Brake bleeding

I have a 1995 chevy blazer 4wd 4dr (vin-w)

I changed all 4 brakes and the brakes are still spongy after bleeding the brakes-why?

Do you bleed the brakes with the blazer

running or stoped?

Bleed the brakes with the engine off. It keeps you from sucking up too much exhaust fumes.

With the engine running, does pumping the brakes make a firmer pedal? If so, you may have a master cylinder going bad. After 14 years of service, this is not uncommon.

You may need to rebleed the system, starting with the cylinder farthest from the MC.

Here’s a tip to prevent entry of air into the lines.

When you open the bleeder to push the pistons back, put a clear plastic tube on it with the other end submersed in a clear plastic bottle hung near the bleeder and 1/2 full of brake fluid. As you push the piston back, the air contained in the tube will burp out and any drawback will pull back only new fluid without air.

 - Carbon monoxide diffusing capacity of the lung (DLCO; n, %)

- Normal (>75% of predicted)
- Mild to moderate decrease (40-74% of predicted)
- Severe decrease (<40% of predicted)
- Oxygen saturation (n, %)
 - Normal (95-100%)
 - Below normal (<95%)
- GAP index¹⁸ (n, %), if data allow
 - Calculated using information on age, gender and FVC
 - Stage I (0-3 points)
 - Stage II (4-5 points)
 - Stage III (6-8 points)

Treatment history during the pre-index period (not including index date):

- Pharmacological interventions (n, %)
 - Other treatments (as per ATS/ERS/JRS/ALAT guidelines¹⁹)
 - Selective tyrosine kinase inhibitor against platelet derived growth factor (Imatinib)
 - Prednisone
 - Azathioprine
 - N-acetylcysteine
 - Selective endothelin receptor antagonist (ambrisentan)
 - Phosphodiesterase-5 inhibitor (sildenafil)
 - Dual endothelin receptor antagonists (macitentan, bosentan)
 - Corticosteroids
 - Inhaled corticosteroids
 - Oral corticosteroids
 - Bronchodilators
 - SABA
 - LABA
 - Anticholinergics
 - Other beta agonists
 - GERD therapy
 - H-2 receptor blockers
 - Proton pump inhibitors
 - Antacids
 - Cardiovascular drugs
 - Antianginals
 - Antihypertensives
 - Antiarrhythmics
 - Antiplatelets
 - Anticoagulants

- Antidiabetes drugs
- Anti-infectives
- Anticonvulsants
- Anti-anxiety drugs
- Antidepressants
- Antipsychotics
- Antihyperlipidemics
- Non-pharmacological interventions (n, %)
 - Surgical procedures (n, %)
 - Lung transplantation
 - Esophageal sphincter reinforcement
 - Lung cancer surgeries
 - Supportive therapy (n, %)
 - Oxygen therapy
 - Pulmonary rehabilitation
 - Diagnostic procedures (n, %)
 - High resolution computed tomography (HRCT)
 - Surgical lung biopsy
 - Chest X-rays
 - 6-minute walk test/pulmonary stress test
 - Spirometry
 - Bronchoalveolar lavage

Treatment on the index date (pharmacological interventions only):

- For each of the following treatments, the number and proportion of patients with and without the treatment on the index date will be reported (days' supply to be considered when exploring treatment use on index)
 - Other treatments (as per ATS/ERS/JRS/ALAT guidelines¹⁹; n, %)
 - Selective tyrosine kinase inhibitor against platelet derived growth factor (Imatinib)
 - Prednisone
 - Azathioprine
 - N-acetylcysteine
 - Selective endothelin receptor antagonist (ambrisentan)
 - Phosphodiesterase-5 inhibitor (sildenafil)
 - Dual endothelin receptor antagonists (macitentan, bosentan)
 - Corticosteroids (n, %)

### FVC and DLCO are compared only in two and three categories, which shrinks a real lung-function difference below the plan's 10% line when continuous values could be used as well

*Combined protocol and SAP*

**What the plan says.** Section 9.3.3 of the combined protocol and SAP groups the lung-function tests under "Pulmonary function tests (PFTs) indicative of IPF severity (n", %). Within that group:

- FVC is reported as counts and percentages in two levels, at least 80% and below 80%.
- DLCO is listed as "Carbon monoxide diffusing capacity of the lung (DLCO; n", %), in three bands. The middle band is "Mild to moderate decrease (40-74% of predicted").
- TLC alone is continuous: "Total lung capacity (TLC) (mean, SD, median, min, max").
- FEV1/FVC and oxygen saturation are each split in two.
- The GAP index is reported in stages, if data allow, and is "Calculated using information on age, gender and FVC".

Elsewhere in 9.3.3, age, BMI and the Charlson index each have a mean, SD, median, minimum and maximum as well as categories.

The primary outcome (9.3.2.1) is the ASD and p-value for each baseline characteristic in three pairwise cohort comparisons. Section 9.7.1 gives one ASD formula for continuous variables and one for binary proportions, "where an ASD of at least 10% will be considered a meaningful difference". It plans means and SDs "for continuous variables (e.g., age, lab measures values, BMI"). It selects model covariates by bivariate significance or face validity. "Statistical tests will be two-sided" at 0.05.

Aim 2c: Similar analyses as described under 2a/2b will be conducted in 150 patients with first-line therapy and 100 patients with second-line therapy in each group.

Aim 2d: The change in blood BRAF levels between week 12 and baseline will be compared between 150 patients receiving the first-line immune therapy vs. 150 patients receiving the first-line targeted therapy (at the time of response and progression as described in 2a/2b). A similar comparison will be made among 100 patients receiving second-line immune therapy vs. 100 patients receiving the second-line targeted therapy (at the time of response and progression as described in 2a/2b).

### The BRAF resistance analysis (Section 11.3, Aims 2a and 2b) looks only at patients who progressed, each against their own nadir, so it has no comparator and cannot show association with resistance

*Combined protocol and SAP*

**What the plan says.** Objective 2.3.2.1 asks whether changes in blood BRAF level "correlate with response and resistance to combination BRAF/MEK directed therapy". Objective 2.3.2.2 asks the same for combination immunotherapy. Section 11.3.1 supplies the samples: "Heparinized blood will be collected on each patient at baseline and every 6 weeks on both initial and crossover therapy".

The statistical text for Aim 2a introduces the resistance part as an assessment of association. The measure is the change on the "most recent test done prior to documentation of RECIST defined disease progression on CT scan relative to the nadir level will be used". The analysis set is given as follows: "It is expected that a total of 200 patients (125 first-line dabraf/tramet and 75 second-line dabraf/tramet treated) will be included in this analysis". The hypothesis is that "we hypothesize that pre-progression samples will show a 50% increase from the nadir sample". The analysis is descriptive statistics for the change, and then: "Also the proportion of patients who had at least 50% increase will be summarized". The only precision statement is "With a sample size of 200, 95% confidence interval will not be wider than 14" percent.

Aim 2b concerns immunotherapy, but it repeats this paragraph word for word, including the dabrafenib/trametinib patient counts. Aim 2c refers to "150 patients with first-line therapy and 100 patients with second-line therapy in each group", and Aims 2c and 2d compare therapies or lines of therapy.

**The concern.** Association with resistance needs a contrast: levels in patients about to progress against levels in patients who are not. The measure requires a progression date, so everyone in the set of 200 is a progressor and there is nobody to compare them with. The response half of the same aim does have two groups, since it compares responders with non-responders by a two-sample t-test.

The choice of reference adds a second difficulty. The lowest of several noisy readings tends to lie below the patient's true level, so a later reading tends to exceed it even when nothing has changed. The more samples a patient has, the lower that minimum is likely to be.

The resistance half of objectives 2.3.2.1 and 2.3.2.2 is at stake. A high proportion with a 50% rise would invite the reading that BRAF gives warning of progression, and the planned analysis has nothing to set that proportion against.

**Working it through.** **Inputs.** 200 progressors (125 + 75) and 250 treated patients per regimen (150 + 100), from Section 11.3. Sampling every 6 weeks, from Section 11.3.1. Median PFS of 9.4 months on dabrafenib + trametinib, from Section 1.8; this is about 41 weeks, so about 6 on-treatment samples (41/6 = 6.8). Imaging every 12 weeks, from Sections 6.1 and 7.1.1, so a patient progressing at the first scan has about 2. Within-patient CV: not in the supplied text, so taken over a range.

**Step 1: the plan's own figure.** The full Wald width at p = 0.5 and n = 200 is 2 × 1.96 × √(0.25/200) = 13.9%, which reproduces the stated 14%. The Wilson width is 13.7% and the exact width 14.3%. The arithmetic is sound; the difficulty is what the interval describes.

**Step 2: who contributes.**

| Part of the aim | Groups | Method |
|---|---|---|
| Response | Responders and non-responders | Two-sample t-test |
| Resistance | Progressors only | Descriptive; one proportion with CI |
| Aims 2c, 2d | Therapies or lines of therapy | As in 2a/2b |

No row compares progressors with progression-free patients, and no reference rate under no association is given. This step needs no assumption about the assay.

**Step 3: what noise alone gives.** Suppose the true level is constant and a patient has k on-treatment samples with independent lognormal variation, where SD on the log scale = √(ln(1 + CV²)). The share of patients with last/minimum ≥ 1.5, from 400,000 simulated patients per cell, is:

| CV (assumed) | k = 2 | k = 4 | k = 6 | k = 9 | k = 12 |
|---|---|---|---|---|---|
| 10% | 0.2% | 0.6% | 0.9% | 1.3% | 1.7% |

What mountainbike suggests will work. I’ve often had trouble with it – tubing falling off, etc. But I think that’s because of my poor character and sloppy workmanship, not because it is a faulty approach.

An alternative is called “gravity bleeding”. It works sometimes on many vehicles and is less work, although it is slower. Basically, you fill up the master cylinder, crack a bleeder and watch the fluid coming out. When it is clear and bubble free, close the bleeder. Top off the master cylinder occasionally. It won’t do any harm to look up the details on the Internet using a search engine. Maybe you’ll find out something important that I don’t know.

I have always gravity bleed. It works.